is pledged to assist him. But he is not always so fortunate as to find a laughing face. But the laugh is a horrid one, and the face is these brother artists quiet sleeping companions. that of a man with long whiskers, who is dressed in a lady's clothes. The first year he had Ernst with him ; the concert was over, Piatti There is not the least fun in this laughing face, but it wears antired, and he lay down; resolved to sleep. But just as he was falling expression that is unspeakably odious. This print is entitled Lady asleep, he heard a trembling, a grinding of teeth, and groaning, as Dundreary, and the less besides that we say about it the better. though some one was on the point of suffocation. He rose, and found -(From Punch).
his comrade in a nervous fit; he did not dare to leave him in order to seek assistance, and therefore gave him all the care and attention possible;
but the attack was an obstinate one, the patient was first better, then THE Islington Times of Sept. 20th, has a notice of the Quarterly worse, and so on-in short Piatti was up for the whole night. At Soiree of the Barnsbury Literary Institute, which took place at
length the sick man was quieted, but morning had already dawned, Myddelton Hall, from which we make the following abridgement:
and Piatti was obliged to go out. The Quarterly Soiree of this Institute was held on Friday, 12th Sep
The second year Wieniawski assisted him.- Piatti examined the tember, under encouraging circumstances. The chair was taken by
new artist with a penetrating glance, before inviting him to share his the president, Mr. J. R. Macarthur. He briefly alluded to the occasion
chamber; this glance gave him the certain assurance that Wieniawski of their meeting, bespoke the attention of all present to the artists who could not possibly be subject to nervous attacks. After the concert, as would appear before them, and claimed their generous sympathy and
soon as they had taken a glass of punch, to assure themselves of a sound encouragement for any aspirants, who might, through their desire to
sleep, Piatti wished his friend good night, and fell asleep. Wieniawski please, have overestimated the probabilities of success. He referred took a second glass of punch, however; perhaps more ; certainly more with pride to the fact, that only a fortnight ago, an Amateur Concert than was good for him; he began to feel anything but well; he woke had been arranged by the members and friends of the Institute, and
Piatti; his indisposition grew worse and worse ; again poor Piatti had a now they had filled the programme for this evening, without trespassing on one of those ladies and gentlemen.
The third year it was Sainton's turn. The following conversation Miss Marianne Warren, the pianist, whose even and effective style of took place between Piatti and the new comer: “Do you suffer from playing draws crowds around her under the eastern dome of the Great your nerves?" "Never. What makes you ask such a question?" “Oh, Exhibition, charmed the audience with a selection from Maritana which I only asked. Are you ever, ill in the night?" "I sleep like a dorwas received with loud approbation, and calls for an encore, which the mouse," "So much the better. And I would advise you not to drink talented artiste gracefully acknowledged. Later in the evening, Miss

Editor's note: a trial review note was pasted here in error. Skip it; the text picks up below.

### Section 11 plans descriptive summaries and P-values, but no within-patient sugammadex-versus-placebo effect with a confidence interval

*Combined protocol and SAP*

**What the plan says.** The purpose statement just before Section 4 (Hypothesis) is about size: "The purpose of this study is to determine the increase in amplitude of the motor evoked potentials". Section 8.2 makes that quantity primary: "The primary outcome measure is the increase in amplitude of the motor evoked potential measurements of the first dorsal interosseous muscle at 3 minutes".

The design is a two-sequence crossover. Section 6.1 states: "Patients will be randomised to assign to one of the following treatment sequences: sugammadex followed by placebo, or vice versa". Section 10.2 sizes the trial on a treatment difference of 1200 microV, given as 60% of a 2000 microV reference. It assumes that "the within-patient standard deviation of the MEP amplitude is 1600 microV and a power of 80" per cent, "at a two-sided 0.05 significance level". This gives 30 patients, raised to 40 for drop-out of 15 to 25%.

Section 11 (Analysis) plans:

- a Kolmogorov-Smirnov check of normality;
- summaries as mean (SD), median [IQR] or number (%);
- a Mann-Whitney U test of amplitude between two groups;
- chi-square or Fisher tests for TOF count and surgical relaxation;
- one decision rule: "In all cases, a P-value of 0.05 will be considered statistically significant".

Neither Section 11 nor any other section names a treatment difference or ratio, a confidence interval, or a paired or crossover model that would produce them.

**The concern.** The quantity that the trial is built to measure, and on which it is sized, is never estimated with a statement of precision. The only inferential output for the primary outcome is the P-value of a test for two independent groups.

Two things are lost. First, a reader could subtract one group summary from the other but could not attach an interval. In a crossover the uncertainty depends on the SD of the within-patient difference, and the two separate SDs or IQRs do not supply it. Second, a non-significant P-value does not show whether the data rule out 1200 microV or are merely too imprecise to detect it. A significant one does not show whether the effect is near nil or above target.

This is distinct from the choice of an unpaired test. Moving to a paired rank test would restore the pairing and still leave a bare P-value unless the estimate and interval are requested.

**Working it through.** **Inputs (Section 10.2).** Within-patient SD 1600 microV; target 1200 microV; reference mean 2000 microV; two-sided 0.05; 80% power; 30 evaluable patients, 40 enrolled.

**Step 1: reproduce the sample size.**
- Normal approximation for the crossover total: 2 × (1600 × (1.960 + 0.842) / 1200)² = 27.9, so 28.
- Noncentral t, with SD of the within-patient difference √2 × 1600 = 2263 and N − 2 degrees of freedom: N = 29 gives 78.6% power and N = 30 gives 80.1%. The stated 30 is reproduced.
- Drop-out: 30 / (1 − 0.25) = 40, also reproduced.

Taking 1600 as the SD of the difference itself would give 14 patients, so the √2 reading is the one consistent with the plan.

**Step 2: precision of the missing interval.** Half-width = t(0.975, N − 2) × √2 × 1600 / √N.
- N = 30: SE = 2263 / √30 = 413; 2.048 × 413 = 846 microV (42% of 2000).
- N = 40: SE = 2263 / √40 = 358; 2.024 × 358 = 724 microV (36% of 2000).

anything before sleeping. Spirituous drinks are very dangerous in the Warren played Thalberg's Variations on “Home, Sweet Home," and
English climate." "I only drink at table.” “ Then you shall sup with received similar marks of applause. Mr. Willis followed with the song
me. I know what agrees with you.” Piatti arranged the bill of fare; “Our Steel-clad Ships." Miss S. Charlotte Ellerie, (introduced by the
it was an anchorite's meal. Sainton slept soundly, too soundly.-The chairman as a young lady, but an old friend of the Institute) was re
unlucky Piatti tried to awaken him several times, but his efforts were ceived with a hearty welcome, and sang very pleasingly “Chacunle,
vain. He could not close his eyes; his friend Sainton snored like a sait," and in the second part, « I'm a merry Zingara," and received
saw-mill. It sounded like half a dozen contra-bassi in unison. much applause. Mr. George Hayles recited a selection from “Luke
The fourth guest was Sivori. Sivori did not snore; he never had the Labourer," with dramatic effect. Mr. Henry Lawrence was very
attacks of the nerves, and never drank punch. Piatti hoped for a sound successful in the songs, “ The Village Blacksmith,” and “The Red
sleep, and began to enjoy one; but about three in the morning, the cross Banner. Miss Jessie Ross (a pupil of Mr. Jules Benedict), played
buzzing of an enormous fly awoke him. He drew the coverlet over his a Fantaisia, which elicited a burst of the heartiest applause, which